Australian police probe government cyberattack

Summary:Police have been called in to investigate a planned denial-of-service attack on Australian government web servers due to occur on Wednesday evening

The Australian Federal Police has been called in to investigate a planned denial-of-service attack on Australian government web servers due to occur at 7pm tonight.

A spokesperson from the Attorney General's Department (AGD) on Wednesday said it was aware of the attack planned by a loose group of online pranksters which calls itself 'Anonymous'. The group published its threat on YouTube last month.

"The Australian Federal Police are leading the investigation into these cyberattacks," an AGD spokesperson told ZDNet Australia. "The government considers cybersecurity to be one of Australia's top national security priorities, as expressed by the prime minister in his National Security Statement last year."

The group claims its planned attack is a protest against the Australian government's highly contentious mandatory ISP filtering proposal. "The government have [sic] until 9am (23:00 GMT) on the 9/9/09 to make their position clear. If they don't back down then Anon will attack," the group claimed.

One network security professional laughed when asked whether the group was considered a serious threat. "The whole Anonymous thing is fanciful garbage. As a group it's not to be taken seriously," the source, who wished their name to be withheld, told ZDNet Australia.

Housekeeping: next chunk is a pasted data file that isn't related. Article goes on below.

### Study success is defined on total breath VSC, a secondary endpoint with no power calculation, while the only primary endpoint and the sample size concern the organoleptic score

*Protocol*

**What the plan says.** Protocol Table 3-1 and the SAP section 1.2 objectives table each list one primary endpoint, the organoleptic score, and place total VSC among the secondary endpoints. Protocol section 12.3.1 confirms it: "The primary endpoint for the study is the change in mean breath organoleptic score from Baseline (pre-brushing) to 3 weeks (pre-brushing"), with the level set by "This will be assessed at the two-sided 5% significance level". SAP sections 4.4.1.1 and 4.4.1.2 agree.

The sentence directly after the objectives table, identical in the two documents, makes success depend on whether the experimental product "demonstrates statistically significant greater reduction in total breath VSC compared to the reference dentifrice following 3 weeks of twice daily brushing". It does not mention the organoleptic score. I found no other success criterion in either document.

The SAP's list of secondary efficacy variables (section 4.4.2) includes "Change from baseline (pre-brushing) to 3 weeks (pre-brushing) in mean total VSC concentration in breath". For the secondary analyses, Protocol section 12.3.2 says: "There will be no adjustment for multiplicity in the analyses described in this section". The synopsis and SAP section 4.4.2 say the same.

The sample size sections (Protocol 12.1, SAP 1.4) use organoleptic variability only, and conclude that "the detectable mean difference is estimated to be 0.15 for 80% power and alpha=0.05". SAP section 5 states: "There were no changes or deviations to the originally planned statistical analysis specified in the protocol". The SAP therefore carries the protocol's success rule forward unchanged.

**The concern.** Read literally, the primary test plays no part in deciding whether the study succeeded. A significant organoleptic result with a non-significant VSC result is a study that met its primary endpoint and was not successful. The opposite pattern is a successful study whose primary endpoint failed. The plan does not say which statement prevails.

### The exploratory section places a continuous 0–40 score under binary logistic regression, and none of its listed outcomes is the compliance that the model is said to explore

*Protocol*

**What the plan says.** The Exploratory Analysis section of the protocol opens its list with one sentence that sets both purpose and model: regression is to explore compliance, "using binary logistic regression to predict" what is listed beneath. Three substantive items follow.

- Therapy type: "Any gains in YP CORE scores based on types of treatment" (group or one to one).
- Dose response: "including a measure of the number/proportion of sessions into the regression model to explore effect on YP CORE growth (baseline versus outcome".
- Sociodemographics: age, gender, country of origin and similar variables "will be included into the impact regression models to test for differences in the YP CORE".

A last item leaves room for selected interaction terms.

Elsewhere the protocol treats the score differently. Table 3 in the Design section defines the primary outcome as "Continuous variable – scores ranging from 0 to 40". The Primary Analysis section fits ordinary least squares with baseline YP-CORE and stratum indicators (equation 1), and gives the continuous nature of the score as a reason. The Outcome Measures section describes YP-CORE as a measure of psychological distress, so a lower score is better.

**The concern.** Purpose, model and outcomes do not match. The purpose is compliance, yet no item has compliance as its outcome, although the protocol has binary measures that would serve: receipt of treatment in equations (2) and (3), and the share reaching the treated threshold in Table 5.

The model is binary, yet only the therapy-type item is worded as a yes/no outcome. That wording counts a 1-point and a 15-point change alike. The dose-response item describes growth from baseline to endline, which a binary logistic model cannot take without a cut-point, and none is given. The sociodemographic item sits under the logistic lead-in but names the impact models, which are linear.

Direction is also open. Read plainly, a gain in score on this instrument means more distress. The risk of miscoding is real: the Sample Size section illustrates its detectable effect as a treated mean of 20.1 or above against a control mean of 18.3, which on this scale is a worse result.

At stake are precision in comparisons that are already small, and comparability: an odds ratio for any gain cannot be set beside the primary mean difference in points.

The group has, however, achieved some online notoriety for previous attacks against the Church of Scientology.

AGD said it had advised agencies likely to be targeted — such as the Department of Broadband Communications and the Digital Economy and the Australian Communications and Media Authority — to contact their ISPs.

AGD has also provided agencies with information about the likely execution of the attacks, along with suggested mitigation strategies.

Earlier this year, the Australian Federal Police were called in by the AGD to investigate the hack of the Classification Board's website, which occurred shortly after minister for communications Stephen Conroy appeared on the ABC's current affairs panel Q&A.

Topics: Security

About

Liam Tung is an Australian business technology journalist living a few too many Swedish miles north of Stockholm for his liking. He gained a bachelors degree in economics and arts (cultural studies) at Sydney's Macquarie University, but hacked (without Norse or malicious code for that matter) his way into a career as an enterprise tech, s... Full Bio

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